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JQA Diary, volume 31 25 February 1821
JQA Neal Millikan Elections, Presidential (1824) Religion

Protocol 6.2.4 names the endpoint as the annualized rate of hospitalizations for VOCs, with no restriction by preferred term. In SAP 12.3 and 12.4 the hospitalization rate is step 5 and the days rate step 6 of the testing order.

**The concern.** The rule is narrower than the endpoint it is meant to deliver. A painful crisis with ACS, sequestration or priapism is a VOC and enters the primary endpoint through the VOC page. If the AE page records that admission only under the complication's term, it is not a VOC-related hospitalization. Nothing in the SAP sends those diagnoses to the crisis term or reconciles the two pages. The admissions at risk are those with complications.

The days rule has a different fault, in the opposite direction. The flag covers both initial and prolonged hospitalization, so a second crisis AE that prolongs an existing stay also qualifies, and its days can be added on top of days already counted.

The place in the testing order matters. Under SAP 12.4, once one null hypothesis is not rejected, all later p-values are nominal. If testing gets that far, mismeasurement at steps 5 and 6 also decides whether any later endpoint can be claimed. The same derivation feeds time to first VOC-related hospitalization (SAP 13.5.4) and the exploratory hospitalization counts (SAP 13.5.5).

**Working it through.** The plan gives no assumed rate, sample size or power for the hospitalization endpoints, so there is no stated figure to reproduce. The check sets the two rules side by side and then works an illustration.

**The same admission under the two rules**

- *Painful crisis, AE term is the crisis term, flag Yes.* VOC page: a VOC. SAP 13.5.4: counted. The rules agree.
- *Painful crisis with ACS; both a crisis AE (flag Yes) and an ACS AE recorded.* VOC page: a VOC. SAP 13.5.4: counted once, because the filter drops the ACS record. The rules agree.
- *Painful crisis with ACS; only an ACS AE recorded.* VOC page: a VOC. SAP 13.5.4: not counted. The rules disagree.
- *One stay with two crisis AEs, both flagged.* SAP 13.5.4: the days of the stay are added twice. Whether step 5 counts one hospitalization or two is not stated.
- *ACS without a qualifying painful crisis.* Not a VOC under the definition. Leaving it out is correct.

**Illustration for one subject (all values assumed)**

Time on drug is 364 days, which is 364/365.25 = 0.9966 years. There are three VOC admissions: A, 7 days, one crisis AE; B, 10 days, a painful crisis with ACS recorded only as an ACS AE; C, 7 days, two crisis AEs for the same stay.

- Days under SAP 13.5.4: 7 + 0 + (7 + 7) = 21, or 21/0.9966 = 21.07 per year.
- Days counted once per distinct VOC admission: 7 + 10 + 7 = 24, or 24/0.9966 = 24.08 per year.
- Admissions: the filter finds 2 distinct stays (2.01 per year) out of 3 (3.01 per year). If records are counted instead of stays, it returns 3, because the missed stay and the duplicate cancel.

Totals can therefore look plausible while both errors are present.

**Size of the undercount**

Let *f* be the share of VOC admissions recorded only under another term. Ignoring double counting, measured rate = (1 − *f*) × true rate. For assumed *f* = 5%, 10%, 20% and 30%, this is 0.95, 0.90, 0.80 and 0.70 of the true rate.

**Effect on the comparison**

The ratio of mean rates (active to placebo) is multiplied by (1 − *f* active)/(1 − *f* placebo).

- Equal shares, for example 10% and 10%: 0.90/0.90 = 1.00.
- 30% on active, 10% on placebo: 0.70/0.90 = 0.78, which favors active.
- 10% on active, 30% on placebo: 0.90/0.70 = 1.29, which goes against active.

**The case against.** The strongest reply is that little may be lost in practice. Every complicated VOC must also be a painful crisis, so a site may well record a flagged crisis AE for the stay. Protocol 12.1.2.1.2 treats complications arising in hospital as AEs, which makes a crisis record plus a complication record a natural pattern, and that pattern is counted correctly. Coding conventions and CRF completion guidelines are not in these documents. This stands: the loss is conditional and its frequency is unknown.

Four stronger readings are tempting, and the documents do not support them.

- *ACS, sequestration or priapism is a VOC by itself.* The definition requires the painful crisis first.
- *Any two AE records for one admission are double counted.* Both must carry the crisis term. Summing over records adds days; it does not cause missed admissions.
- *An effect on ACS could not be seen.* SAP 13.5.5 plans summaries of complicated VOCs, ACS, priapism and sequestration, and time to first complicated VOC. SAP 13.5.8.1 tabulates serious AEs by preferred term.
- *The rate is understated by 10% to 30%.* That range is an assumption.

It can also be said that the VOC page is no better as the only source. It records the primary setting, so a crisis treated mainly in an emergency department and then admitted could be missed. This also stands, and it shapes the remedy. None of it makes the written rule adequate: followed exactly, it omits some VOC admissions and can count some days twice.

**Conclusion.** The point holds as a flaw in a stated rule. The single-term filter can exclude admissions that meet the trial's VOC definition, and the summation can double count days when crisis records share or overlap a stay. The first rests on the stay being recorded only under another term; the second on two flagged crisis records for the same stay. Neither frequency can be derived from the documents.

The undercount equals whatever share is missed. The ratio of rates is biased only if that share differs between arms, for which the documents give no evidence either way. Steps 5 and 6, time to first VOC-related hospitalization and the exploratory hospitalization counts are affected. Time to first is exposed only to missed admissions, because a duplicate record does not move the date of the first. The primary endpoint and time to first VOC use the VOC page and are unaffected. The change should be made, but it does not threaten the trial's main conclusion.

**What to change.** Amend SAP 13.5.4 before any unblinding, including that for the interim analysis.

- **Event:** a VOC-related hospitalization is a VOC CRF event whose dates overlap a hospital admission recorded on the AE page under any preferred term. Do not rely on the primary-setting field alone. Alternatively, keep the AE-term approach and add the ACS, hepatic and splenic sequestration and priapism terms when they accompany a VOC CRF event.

25. VII: Attended Church at the Bath-room, and heard Mr Palfrey, preach from Matthew XXII.29. “Jesus answered and said unto them, Ye do err, not knowing the scriptures, nor the power of God”— The error of misunderstanding, and misinterpreting the Scriptures, is a fruitful topic for a sectarian preacher, but it is a weapon equally accessible to the use of all. The errors signalized by Mr Palfrey, were only those in which he himself has no faith. After Church I called and paid a visit to Mr Forsyth. Hopkinson dined with us, and according to his engagement came and sat with me an hour before dinner— The object of his seeking this conversation with me was the next Presidential election. He gave me to understand, that he was disposed to consider me as a Candidate for that occasion— That others were of similar disposition; but that it was necessary there should be a concert and understanding between them, as there already was and long had been between the partizans of Mr Crawford— He said that the extent and activity of their intrigues was incredible, and unless systematically counteracted, would infallibly be successful— I told Mr Hopkinson that I was perfectly aware of the exertions making by Mr Crawford himself and his friends to secure the Presidency 534at the next election. There were others making exertions not less ardent and persevering for Mr. Clinton of New-York— There was a third party less apparent now, and the struggle of which was eventual; to depend upon the issue of the conflict now raging in that State between Clinton and Tompkins. The State was now about equally divided; and as there is no marked difference of principle to contend for, they are squabbling for men— If either party should obtain over the other such an ascendancy as would carry a large majority of the State, its leader would be the Candidate of New-York, for the Presidency. The only question between them will be; which shall be the man— New-York, at any rate will have a Candidate of her own, and if both these rivals should be out of the way, she would sooner take up Mr King, than resort to any other State— The politics of Pennsylvania, will be greatly influenced by those of New-York— She too is a divided State, but the scuffle for her Governor is between men neither of whom has any prospects in the general Government— She will probably be an accessary to New-York. Whether any party or any one individual would support or propose me as a Candidate, I could not tell; but even in my own native State of Massachusetts, the predominating party, the federalists had a grudge against me, which they would not lose the opportunity of indulging— To one thing however I had made up my mind— I would take no one step to advance or promote pretensions to the Presidency— If that office was to be the prize of cabal and intrigue, of purchasing Newspapers, bribing by appointments or bargaining for foreign Missions, I had no ticket in that Lottery. Whether I had the qualifications necessary for a President of the United States, was to say the least very doubtful to myself— But that I had no talent for obtaining the Office by such means was perfectly clear— I had neither talent nor inclination for intrigue— I can do nothing, either to canvass for myself, or to counteract the canvassing of others— I will have no stipendiary editor of Newspapers to extol my talents and services, and to criticise or calumniate my rivals— I will devote none of my time to devising laws, to increase my own patronage, and multiply canvassers in my favour— My time is now not sufficient to discharge the duties of my Office; any part of it which I should spend in efforts to make partizans or to pull down competitors would be an abandonment of public for personal aims— For this, if I had the talent I have not the will; and if I had the will I have not the talent. Hopkinson said, that this very abstraction from all intrigues would be my principal recommendation— That Crawford having nothing but intrigue to support him, having manifested utter incompetency to the very Department with which he is charged, having never rendered one signal service to the Country, and having a standing manifesto of charges affecting his honour as a Gentleman, in the pamphlet of Governor Clarke against him, would make no head, unless by mere want of management in opposing him— That Clinton had embroiled himself too much in the turmoil of his own passions, and in his denunciation of the General Government had completely failed of substantiating his charges. The prospects of Tompkins he thought were no better— He was deeply involved in debt, and stood equivocally before the public in relation to the settlement of his Accounts. Mr King had no chance; and he thought I was mistaken in believing that the Massachusetts federalists retained their animosity against me— And he alluded to the manner in which they had recently conferred distinguished honours upon my father. He said if I should go to Boston next Summer, he hoped I should not entertain this opinion of the federalists nor express it; and he intimated that Walter and Hale had been last Sunday dissatisfied with opinions which I had expressed relative to the trial of the Queen of England; which he noticed only to mark what seemingly trifling incidents affected the opinions of men— We pursued this Conversation no further, but this as well as the Conversations with Allison and some others gives me warning of what I am to expect. If there has ever been an election of a President of the United States without canvassing and intrigue, there has been none since that of my father— There will probably never be another— The materials for canvassing are and 535for some time have been plentifully offered to me and pressed upon me— I cannot be ignorant of the consequences of declining these offers; but I could not accept them with satisfaction to myself or with that consciousness of right which I never have forfeited, and which is dearer to me than any station to which it is in the power of man, or of Fortune to raise me.